Colombia’s new president, Gustavo Petro, says he will work to bring “total peace” to the countryside, including areas roiled by violent competition among criminal and other armed groups. This task will require significant changes to military approaches devised for fighting the insurgencies of the past.
Border closures [between Colombia and Venezuela] … incentivized armed groups to increase their presence on the border to control and tax contraband networks and human tra...
From a humanitarian, security and economic perspective the closure of the border [between Colombia and Venezuela] has been a disaster. It’s pushed migrants in the directi...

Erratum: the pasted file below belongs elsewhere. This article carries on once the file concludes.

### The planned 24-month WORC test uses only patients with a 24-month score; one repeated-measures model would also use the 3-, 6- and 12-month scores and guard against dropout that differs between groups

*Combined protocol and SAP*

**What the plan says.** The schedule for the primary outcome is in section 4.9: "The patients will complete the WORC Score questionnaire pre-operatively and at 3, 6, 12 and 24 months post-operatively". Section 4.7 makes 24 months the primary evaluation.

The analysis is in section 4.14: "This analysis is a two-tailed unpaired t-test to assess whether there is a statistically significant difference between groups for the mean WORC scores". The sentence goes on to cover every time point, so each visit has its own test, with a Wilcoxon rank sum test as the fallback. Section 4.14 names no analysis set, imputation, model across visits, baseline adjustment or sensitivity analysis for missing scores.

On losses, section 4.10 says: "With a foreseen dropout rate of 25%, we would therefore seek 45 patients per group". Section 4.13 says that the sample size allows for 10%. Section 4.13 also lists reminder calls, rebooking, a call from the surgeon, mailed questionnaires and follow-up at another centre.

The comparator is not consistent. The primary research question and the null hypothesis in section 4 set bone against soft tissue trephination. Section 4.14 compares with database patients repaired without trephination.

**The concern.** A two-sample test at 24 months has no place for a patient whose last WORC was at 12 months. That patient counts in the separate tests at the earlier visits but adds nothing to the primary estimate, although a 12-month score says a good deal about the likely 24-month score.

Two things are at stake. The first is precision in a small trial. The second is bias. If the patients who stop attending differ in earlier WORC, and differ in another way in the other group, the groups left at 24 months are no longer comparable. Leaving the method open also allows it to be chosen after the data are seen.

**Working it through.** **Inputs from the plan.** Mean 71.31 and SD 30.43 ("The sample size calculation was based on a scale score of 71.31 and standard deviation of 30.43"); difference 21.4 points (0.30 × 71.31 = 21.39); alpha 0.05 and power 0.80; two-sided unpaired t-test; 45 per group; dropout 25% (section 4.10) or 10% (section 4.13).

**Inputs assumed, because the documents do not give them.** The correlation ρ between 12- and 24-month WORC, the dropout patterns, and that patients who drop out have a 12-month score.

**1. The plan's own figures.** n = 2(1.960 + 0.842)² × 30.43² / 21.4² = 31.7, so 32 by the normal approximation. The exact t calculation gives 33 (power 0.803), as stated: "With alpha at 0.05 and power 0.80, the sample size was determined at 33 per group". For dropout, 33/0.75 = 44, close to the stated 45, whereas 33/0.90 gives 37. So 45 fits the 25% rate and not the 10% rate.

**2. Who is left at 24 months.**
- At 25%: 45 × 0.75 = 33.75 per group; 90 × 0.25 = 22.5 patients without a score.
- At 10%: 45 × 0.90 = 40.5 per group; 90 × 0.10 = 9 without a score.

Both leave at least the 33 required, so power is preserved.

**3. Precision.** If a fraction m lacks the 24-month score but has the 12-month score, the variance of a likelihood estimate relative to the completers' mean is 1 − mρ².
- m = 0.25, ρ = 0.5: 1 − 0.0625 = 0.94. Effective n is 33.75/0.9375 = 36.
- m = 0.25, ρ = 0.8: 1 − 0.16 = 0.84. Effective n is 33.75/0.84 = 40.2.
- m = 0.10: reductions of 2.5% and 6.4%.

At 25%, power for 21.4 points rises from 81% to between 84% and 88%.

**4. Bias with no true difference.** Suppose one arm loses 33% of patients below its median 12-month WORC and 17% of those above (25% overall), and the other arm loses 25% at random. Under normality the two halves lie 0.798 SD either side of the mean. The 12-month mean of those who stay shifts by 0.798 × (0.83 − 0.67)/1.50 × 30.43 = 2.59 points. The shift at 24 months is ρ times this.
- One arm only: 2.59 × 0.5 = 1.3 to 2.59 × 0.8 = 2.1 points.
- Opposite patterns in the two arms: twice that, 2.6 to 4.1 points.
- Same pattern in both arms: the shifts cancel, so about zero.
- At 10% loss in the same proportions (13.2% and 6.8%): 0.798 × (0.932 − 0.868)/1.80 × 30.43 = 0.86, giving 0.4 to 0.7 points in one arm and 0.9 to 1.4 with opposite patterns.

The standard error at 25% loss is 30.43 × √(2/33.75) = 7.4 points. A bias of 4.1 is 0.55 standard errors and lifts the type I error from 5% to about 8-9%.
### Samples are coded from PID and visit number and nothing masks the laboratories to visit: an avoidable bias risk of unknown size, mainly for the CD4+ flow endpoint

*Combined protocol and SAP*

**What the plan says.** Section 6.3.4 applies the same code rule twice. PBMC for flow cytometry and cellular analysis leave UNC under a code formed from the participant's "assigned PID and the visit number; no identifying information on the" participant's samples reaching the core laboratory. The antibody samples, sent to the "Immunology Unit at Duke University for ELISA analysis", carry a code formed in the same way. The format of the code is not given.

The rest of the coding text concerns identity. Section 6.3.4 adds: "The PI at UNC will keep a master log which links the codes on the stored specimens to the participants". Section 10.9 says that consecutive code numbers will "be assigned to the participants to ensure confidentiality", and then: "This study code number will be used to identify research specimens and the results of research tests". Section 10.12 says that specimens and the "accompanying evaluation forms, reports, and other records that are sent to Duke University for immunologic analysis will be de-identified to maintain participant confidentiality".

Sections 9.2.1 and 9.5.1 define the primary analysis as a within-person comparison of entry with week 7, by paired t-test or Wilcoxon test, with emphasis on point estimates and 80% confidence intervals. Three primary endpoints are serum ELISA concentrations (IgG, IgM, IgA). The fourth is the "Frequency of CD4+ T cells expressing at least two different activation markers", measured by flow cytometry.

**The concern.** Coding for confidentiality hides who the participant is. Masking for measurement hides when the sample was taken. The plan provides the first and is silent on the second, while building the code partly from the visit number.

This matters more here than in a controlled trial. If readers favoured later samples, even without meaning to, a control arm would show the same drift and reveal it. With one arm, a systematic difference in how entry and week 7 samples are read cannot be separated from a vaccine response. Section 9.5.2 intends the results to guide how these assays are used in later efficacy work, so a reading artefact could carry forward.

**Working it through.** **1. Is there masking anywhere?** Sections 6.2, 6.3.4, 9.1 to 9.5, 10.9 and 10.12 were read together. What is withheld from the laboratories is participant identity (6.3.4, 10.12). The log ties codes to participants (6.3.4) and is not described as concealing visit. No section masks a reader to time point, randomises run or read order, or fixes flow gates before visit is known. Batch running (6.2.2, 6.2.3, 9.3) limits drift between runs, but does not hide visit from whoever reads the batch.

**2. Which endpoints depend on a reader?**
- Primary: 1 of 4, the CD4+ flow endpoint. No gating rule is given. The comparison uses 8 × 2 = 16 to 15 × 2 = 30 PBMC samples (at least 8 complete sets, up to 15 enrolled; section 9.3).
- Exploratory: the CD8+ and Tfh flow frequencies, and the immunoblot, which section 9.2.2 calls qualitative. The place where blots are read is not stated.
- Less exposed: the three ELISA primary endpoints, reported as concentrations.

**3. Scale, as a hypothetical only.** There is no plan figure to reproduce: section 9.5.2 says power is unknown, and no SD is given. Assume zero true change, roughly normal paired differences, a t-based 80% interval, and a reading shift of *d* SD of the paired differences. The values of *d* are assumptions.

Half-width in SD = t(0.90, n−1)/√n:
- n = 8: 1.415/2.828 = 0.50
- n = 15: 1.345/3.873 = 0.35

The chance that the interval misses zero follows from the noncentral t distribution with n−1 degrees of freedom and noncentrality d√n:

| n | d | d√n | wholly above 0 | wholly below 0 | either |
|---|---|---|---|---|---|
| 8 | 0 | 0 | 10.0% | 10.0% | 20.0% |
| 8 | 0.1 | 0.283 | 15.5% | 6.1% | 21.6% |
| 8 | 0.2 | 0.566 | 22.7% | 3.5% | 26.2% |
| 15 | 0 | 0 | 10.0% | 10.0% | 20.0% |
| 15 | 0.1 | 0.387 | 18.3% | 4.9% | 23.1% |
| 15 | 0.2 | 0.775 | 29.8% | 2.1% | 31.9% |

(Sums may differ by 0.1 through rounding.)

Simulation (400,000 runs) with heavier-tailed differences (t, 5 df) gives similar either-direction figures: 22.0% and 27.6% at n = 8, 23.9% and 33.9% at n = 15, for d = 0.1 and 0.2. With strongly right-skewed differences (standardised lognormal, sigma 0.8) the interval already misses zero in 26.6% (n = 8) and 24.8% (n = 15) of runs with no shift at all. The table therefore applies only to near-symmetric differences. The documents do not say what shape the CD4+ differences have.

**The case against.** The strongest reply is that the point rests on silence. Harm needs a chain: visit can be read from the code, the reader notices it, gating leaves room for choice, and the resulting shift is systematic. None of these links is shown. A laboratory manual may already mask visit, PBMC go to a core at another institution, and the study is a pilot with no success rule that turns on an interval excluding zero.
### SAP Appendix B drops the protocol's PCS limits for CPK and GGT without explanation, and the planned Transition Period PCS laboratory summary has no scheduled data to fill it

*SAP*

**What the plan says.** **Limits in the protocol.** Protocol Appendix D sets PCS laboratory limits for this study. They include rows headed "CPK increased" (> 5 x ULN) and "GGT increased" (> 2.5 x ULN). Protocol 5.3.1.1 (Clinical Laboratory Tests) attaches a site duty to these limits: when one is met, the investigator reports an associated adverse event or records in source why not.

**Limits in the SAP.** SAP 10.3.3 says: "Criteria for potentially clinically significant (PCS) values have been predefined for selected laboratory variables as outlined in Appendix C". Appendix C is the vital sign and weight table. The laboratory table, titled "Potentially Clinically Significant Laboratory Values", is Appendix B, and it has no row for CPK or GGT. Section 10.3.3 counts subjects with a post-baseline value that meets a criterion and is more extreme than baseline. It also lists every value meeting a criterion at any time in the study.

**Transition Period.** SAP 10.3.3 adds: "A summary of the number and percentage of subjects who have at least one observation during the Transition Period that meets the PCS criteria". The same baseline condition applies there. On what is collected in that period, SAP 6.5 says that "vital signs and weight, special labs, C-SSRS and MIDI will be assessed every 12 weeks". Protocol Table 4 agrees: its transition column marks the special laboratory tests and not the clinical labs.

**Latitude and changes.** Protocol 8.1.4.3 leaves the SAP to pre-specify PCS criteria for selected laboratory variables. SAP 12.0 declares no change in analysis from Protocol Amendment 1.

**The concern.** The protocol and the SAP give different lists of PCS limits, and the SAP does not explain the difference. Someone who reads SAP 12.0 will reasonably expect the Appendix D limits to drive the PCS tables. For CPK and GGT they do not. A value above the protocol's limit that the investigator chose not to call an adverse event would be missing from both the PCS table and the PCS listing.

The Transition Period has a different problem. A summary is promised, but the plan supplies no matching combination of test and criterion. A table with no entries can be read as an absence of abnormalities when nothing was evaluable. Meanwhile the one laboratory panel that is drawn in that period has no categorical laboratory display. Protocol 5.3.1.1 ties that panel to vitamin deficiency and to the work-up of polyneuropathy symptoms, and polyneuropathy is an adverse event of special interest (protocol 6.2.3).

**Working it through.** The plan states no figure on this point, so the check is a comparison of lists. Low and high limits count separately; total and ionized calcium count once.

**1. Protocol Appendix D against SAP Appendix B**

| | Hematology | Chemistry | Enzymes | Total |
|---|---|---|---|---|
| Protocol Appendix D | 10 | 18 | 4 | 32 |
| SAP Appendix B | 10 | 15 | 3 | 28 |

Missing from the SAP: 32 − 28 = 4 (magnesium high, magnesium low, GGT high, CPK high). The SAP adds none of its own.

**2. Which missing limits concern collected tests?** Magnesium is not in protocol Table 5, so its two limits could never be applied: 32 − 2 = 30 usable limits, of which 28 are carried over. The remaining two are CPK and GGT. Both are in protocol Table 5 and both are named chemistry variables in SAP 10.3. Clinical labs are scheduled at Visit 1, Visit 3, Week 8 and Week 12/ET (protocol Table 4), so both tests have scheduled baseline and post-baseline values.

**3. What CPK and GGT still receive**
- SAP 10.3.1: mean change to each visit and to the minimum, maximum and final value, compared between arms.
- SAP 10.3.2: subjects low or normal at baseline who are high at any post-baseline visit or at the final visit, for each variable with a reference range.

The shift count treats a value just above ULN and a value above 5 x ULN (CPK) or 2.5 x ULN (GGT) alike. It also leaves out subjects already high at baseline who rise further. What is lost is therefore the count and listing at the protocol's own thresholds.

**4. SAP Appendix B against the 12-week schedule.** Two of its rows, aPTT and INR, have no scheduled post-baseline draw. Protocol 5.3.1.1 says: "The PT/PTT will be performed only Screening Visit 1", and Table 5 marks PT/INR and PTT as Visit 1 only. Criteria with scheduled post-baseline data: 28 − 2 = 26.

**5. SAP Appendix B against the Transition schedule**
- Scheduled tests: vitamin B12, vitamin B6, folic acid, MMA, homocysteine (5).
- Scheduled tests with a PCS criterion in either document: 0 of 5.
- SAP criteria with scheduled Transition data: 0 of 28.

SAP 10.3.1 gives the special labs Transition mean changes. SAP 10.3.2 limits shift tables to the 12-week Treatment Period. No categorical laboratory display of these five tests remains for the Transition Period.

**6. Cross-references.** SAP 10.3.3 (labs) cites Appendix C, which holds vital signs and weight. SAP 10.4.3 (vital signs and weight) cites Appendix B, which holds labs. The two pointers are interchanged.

There’s a lot of different centers of power in Venezuela and not all of them are aligned with Maduro or share his goal of seeing talks with the U.S. advance.
[The] strategy of fear, hate and stigmatization towards the left [in Colombia] no longer works as a policy to win voters.
The main [concern for voters in Colombia] is just sort of bread and butter economic issues, access to education, services... inequality.
The security strategy [of the Colombian government] of focusing on high profile targets does not guarantee security for civilians.
Originally published in the Miami Herald.
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